Some Spanish Proverbs About Animals and Their English Translations

You may know that a bird in the hand is worth two in the bush or that you should never look a gift horse in the mouth, but what do Spanish sayings about animals have to teach us? The animal kingdom provides the Spanish language with some of its most colorful proverbs, which will be fun to sprinkle into everyday conversations, whether you’re a student, teacher or just a language connoisseur.

En boca cerrada no entran moscas. / Flies do not enter a closed mouth. Spanish proverb

Although it doesn’t create the most pleasant of images, it’s hard to argue with this saying’s advice about knowing when to stay silent.

Aunque la mona se vista de seda, mona se queda. / Although the monkey dresses in silk, a monkey it remains. Spanish proverb

The English equivalent to this Spanish saying about animals is, "You can’t make a silk purse out of a sow’s ear." A pretty exterior won’t hide what’s truly inside.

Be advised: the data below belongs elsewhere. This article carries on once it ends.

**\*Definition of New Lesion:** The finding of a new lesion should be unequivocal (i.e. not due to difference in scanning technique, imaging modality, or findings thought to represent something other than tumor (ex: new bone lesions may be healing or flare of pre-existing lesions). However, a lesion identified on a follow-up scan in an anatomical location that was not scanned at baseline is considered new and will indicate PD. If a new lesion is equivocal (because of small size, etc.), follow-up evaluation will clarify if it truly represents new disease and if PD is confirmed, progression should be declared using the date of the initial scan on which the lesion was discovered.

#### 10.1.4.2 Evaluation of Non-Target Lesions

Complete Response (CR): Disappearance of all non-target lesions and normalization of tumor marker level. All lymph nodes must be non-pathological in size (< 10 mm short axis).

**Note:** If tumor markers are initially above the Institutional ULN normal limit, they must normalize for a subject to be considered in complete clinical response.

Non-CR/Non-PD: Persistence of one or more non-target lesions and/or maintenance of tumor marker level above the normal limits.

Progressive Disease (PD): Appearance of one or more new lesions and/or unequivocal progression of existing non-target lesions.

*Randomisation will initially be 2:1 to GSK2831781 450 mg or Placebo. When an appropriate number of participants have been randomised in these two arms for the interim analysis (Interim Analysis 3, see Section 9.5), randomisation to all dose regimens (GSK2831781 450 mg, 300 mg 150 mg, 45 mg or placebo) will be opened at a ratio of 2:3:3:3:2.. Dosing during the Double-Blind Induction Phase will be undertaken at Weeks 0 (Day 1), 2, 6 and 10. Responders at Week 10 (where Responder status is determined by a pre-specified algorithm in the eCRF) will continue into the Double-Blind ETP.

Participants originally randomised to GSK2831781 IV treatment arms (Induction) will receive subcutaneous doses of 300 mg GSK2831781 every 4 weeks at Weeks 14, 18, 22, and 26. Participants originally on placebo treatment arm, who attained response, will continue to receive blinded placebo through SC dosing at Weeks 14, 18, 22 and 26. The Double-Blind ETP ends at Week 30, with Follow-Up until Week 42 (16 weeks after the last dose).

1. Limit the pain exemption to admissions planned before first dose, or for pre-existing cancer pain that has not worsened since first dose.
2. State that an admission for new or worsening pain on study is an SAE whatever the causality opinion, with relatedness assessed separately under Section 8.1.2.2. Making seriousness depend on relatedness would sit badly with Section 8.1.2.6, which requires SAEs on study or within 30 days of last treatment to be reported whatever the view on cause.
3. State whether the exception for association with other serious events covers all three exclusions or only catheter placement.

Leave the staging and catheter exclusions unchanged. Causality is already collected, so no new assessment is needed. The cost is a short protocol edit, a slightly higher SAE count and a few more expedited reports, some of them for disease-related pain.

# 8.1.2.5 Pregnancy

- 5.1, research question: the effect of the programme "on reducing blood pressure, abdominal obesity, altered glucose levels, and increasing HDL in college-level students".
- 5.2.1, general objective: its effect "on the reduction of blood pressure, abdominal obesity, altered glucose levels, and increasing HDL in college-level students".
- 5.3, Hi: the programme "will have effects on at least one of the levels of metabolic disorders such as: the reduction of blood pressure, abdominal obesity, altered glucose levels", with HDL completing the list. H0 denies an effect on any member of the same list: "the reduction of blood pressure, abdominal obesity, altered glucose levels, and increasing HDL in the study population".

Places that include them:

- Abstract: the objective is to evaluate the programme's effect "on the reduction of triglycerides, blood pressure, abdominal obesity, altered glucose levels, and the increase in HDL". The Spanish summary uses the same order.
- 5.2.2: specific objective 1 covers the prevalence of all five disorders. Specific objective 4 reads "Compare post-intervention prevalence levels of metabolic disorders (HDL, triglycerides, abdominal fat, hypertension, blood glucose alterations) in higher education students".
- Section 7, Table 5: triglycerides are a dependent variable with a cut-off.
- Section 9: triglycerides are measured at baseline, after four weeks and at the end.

Más vale ser cabeza de ratón que cola de león. / It’s better to be a rat’s head than a lion’s tail. Spanish proverb

If you had a chance at a job with a big-name company, it would sound pretty appealing. However, what if you’re stuck in the mail room when you used to be a manager at your smaller firm? Bigger and better things aren’t always all they’re made out to be.

El que anda con lobos, a aullar se enseña. / He who walks with wolves, is taught to howl. Spanish proverb

You’re known by the company you keep, and it’s difficult to avoid being influenced by friends. Make sure that your own personal "wolves" aren’t teaching you bad habits.

Una golondrina no hace el verano. / One swallow doesn’t make it summer. Spanish proverb

This Spanish saying about animals warns us not to be too hasty. Although it’s always important to have hope, we should temper it with a bit of realism.

Camarón que se duerme, se lo lleva la corriente. / The shrimp that sleeps is carried away by the current. Spanish proverb

It’s amazing what can happen while we’re not paying attention. Who knows how many opportunities you can miss with a complacent attitude? Stay "awake" if you don’t want to find yourself drifting far from your intended path.

As for those birds in a bush? Más vale pájaro en mano, que ciento volando (A bird in the hand is worth more than a hundred flying). And the gift horse? A caballo regalado no se le mira el colmillo (Don’t look at the eyetooth of a gift horse). It seems some ideas are universal.